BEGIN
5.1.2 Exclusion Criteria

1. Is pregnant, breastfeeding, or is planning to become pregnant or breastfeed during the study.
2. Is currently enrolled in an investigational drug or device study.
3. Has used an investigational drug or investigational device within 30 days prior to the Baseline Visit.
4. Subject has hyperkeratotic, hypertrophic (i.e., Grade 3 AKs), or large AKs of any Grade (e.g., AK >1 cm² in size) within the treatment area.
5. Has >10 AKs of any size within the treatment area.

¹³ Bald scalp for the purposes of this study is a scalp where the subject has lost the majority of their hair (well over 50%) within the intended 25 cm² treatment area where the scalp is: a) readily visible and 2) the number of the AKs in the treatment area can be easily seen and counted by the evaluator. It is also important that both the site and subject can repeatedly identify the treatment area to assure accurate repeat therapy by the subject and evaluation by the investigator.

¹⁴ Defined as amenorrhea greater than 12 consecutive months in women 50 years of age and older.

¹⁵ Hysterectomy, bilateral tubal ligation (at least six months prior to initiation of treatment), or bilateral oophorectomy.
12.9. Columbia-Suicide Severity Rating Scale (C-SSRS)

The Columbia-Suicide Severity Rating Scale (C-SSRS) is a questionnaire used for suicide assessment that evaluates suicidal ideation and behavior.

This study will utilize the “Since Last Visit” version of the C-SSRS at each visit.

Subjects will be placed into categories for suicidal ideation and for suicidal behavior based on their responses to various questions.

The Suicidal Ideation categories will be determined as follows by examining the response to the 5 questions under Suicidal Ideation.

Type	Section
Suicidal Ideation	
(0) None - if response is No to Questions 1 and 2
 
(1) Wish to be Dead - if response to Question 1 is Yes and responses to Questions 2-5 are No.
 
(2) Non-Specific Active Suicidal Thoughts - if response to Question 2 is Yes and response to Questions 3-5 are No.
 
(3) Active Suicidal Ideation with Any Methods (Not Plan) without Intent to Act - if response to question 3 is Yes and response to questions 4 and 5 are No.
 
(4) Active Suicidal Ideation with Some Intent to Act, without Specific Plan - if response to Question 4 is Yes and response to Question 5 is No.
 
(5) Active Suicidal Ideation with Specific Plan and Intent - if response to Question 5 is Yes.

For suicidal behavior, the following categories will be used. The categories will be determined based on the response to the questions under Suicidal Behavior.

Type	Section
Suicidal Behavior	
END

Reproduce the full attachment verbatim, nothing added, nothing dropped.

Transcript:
5.1.2 Exclusion Criteria

1. Is pregnant, breastfeeding, or is planning to become pregnant or breastfeed during the study.
2. Is currently enrolled in an investigational drug or device study.
3. Has used an investigational drug or investigational device within 30 days prior to the Baseline Visit.
4. Subject has hyperkeratotic, hypertrophic (i.e., Grade 3 AKs), or large AKs of any Grade (e.g., AK >1 cm² in size) within the treatment area.
5. Has >10 AKs of any size within the treatment area.

¹³ Bald scalp for the purposes of this study is a scalp where the subject has lost the majority of their hair (well over 50%) within the intended 25 cm² treatment area where the scalp is: a) readily visible and 2) the number of the AKs in the treatment area can be easily seen and counted by the evaluator. It is also important that both the site and subject can repeatedly identify the treatment area to assure accurate repeat therapy by the subject and evaluation by the investigator.

¹⁴ Defined as amenorrhea greater than 12 consecutive months in women 50 years of age and older.

¹⁵ Hysterectomy, bilateral tubal ligation (at least six months prior to initiation of treatment), or bilateral oophorectomy.
12.9. Columbia-Suicide Severity Rating Scale (C-SSRS)

The Columbia-Suicide Severity Rating Scale (C-SSRS) is a questionnaire used for suicide assessment that evaluates suicidal ideation and behavior.

This study will utilize the “Since Last Visit” version of the C-SSRS at each visit.

Subjects will be placed into categories for suicidal ideation and for suicidal behavior based on their responses to various questions.

The Suicidal Ideation categories will be determined as follows by examining the response to the 5 questions under Suicidal Ideation.

Type	Section
Suicidal Ideation	
(0) None - if response is No to Questions 1 and 2
 
(1) Wish to be Dead - if response to Question 1 is Yes and responses to Questions 2-5 are No.
 
(2) Non-Specific Active Suicidal Thoughts - if response to Question 2 is Yes and response to Questions 3-5 are No.
 
(3) Active Suicidal Ideation with Any Methods (Not Plan) without Intent to Act - if response to question 3 is Yes and response to questions 4 and 5 are No.
 
(4) Active Suicidal Ideation with Some Intent to Act, without Specific Plan - if response to Question 4 is Yes and response to Question 5 is No.
 
(5) Active Suicidal Ideation with Specific Plan and Intent - if response to Question 5 is Yes.

For suicidal behavior, the following categories will be used. The categories will be determined based on the response to the questions under Suicidal Behavior.

Type	Section
Suicidal Behavior	